A systematic review conducted on the role of patient engagement as a risk factor for healthcare outcomes in chronic disease reinforces the notion that meeting outcome goals will require enhanced engagement. In this review, Simmons et al. found that patient engagement helps individuals “self-manage chronic disease” and improve outcomes.12(p.1–2) The authors stressed that patient engagement itself might be one of the most influential and “modifiable risk factors” for chronic disease outcomes. They recommended that patient engagement measures should be included as a component of ongoing health risk assessments, but did not address health systems, structures or practices that promoted engagement.

Engagement is not simply retention in care but the ongoing process/connection/partnership between the patient and the health care system that influences self-care and retention.

Engagement is influenced by a variety of factors that can be categorized as individual characteristics and resources (gender, age, resilience, mental health, coping mechanisms, financial means), health care system/practice characteristics and resources (wait times, privacy, coaching and coordination), and societal attitudes and resources (stigma, transportation, social services, health insurance). What is clear is that engagement is not simply a responsibility of the patient, rather efforts must be taken within and across each sphere for maximal patient engagement.

In the US, a renewed emphasis on improving primary care and outcomes associated with primary care has generated new health care delivery models, structures and processes aimed to promote patient-centeredness and patient engagement. These changes targeted quality, safety, efficiency, communication, teaching and coaching roles of providers, adapt structures to facilitate patient flow for ease of care access, and incorporate tools to support patient self-management. Similarly the international community through the leadership of the World Health Organization13 has produced a report in 2000 that comprehensively outlines a strategy for improving health systems throughout the world and emphasizes that systemic improvements are needed to reach goals to promote, restore and maintain health. The concept of people-centered health care that focuses on responsiveness to patients and their families, improves access to services and designs systems that improve upon the organization and delivery of care are highlighted as essential to a well-functioning health system.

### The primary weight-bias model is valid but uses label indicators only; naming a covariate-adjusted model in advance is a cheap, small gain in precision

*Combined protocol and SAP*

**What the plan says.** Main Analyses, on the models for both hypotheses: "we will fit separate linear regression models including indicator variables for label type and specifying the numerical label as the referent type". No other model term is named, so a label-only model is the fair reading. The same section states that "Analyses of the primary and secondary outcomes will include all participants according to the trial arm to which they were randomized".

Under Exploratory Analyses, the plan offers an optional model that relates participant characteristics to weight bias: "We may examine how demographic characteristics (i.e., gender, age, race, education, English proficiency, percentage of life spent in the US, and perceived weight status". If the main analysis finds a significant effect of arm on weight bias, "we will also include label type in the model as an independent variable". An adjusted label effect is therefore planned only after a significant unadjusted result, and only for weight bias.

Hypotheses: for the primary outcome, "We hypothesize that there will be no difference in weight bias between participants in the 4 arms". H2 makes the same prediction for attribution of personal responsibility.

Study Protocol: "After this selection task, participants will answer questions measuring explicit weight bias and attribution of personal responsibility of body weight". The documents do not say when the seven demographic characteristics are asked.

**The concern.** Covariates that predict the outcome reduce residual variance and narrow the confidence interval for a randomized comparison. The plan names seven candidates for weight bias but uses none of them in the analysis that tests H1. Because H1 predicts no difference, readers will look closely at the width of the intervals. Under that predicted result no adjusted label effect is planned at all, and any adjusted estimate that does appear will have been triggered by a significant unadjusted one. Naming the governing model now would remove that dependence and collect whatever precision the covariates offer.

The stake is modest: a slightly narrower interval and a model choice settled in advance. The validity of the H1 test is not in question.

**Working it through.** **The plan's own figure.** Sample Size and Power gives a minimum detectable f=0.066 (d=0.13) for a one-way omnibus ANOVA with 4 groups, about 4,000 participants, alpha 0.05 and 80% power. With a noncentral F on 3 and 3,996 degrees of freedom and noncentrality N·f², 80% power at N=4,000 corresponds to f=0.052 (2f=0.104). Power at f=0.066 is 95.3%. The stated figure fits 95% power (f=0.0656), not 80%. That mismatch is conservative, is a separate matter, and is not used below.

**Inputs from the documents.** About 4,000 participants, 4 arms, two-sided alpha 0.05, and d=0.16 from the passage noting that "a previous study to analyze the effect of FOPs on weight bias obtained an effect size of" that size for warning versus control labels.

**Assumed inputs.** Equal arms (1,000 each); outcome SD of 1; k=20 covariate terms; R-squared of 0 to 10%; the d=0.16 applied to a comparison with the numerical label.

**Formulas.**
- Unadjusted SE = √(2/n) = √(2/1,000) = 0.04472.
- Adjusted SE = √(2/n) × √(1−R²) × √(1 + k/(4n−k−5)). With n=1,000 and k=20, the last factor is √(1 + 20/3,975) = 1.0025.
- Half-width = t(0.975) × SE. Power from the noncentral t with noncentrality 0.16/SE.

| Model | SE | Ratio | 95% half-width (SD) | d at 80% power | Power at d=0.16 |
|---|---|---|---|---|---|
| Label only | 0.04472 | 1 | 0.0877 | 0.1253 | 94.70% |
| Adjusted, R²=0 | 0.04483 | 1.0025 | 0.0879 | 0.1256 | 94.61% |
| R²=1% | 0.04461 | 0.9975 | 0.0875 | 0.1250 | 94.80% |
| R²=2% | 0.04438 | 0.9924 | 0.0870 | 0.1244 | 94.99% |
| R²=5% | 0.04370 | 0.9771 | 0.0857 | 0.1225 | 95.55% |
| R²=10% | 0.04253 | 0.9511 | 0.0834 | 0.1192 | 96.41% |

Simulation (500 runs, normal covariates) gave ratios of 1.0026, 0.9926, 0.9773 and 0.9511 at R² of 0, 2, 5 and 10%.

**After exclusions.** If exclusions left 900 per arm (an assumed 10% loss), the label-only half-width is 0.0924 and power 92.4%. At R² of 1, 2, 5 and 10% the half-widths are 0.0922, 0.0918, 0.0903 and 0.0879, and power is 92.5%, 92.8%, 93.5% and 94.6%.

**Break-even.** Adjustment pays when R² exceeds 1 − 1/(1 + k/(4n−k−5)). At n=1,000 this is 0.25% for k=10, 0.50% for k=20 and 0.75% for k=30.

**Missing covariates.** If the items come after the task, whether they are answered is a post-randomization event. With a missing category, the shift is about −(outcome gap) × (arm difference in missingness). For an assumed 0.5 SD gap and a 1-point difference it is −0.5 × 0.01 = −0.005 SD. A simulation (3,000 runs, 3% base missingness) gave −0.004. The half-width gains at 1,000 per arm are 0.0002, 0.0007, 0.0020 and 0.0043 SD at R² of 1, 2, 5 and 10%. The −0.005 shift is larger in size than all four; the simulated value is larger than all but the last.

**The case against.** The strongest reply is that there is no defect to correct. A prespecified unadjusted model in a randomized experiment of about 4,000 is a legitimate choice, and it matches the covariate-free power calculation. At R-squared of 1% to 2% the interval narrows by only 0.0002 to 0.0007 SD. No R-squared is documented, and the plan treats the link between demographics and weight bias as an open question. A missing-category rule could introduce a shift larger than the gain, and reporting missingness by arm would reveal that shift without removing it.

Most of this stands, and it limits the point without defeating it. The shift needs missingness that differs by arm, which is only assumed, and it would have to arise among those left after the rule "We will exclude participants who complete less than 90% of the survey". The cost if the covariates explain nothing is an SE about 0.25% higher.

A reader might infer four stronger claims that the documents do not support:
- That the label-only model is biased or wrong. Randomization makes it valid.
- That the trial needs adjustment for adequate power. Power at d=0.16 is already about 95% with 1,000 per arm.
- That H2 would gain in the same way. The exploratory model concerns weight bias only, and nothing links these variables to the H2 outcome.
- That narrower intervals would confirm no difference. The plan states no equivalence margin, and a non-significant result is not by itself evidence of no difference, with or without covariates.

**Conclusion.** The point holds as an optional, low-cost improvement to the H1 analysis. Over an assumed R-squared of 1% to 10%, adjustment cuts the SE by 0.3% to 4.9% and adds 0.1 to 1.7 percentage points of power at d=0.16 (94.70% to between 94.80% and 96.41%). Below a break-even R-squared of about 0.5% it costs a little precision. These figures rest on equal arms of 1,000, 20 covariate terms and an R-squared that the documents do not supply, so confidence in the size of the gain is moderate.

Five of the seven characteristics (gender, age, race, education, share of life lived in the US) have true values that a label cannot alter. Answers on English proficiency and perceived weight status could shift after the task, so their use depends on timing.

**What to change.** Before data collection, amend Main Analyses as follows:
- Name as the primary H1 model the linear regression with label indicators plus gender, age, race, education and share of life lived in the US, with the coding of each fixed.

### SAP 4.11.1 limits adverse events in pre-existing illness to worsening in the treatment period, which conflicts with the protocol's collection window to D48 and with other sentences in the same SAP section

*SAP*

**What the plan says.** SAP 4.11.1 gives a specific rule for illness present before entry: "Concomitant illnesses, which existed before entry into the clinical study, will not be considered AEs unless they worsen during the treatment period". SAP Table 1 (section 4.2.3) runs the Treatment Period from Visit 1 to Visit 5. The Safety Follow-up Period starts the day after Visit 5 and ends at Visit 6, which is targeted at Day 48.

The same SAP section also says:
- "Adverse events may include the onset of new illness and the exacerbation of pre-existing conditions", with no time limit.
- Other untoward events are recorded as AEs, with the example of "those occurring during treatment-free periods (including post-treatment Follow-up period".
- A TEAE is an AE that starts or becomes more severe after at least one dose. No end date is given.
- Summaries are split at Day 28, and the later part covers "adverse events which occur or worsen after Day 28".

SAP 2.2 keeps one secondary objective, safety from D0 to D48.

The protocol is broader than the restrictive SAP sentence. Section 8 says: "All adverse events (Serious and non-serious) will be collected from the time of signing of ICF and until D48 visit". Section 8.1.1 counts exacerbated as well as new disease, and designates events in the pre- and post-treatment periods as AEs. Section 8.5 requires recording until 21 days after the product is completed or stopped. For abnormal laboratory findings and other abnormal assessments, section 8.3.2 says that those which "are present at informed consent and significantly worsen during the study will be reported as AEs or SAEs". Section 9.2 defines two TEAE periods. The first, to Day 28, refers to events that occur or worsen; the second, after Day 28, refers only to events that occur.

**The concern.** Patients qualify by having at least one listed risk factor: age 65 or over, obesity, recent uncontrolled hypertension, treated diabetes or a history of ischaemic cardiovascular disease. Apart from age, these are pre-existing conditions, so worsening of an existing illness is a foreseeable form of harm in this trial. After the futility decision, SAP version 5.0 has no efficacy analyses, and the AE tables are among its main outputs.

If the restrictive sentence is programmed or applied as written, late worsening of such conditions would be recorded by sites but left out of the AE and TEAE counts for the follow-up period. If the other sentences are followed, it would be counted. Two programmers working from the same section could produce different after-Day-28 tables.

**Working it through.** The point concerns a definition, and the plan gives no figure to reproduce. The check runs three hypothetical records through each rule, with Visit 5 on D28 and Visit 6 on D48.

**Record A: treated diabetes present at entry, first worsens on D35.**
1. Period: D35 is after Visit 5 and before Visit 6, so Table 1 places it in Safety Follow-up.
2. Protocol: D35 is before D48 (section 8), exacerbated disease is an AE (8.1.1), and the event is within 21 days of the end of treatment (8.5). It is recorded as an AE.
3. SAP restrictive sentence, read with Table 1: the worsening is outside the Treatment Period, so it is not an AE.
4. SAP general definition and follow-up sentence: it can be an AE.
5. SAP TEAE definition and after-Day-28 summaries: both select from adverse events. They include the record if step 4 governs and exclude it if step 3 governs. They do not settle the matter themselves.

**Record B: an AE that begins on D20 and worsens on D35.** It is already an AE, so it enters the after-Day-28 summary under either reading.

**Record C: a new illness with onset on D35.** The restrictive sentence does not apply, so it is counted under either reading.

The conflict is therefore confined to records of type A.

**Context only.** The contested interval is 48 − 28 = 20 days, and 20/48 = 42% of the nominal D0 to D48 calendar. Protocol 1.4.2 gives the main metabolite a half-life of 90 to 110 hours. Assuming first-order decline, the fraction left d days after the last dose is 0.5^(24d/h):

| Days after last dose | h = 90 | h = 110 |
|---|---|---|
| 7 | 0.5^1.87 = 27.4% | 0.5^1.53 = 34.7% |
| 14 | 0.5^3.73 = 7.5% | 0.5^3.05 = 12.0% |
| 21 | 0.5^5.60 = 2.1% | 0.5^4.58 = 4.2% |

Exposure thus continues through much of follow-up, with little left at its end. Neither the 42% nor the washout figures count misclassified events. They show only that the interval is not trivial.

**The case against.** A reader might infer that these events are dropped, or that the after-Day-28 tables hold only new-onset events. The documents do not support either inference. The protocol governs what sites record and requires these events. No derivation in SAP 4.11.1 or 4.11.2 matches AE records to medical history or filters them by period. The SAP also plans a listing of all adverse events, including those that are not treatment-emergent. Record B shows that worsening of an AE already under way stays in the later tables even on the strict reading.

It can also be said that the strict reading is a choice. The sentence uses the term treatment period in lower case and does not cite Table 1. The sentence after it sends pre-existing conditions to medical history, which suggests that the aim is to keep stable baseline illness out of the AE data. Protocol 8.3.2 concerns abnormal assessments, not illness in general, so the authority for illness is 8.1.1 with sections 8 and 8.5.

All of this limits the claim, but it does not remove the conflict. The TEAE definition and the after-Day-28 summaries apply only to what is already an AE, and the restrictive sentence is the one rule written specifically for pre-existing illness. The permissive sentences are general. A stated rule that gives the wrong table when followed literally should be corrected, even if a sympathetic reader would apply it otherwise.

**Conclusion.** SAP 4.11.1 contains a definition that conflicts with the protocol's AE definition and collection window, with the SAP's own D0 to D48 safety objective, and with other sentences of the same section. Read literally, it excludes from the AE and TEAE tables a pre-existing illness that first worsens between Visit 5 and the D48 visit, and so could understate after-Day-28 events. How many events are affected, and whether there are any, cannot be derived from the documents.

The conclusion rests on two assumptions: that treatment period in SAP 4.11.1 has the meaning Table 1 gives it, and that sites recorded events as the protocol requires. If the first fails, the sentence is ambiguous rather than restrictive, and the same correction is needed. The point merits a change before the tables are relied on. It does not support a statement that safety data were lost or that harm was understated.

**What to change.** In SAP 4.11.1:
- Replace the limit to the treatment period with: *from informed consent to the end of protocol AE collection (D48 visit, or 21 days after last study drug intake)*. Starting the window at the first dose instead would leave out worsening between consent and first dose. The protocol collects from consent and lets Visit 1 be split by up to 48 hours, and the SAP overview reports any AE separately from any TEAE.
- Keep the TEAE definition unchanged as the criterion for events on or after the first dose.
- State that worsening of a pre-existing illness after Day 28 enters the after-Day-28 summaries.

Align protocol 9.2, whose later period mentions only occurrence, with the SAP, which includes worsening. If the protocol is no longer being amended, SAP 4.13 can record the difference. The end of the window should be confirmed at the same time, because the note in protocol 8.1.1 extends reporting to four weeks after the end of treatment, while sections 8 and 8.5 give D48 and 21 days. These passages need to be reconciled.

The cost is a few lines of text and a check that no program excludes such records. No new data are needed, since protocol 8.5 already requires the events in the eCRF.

Several qualitative studies have captured engagement from the perspective of health care structures, processes and practices. Christopoulous et al.14 and Koester et al.15 found that empathy without judgment was key to engagement. Bakken et al.16 and Bofill et al. suggested that having a connection with a health care provider that was “not paternalistic or directive”17(p.604) but collaborative, where the provider helped the patient manage their HIV care, allowed for involvement in care planning and accepted individual preferences as key to engagement. They found that patients who had this kind of relationship with a health care provider reported better adherence to treatments and consistency in taking medications. Similarly, Greene and Yedidia18 found that for patients with complex chronic conditions, there was a perception of provider support that was predictive of participation in self-management, a key component of engagement. Bofill et al.,17 Messer et al.19 and Reimen et al.20 found that for PLWH, in addition to empathy and collaboration, a critical component of this provider-patient relationship was maintaining confidentiality and discretion as patients were concerned with the stigma associated with the disease. Bogart et al.21 found that patients experienced considerable difficulties with scheduling appointments, inflexible clinic hours, long wait times and disrespectful communication from the health care team as barriers to engagement.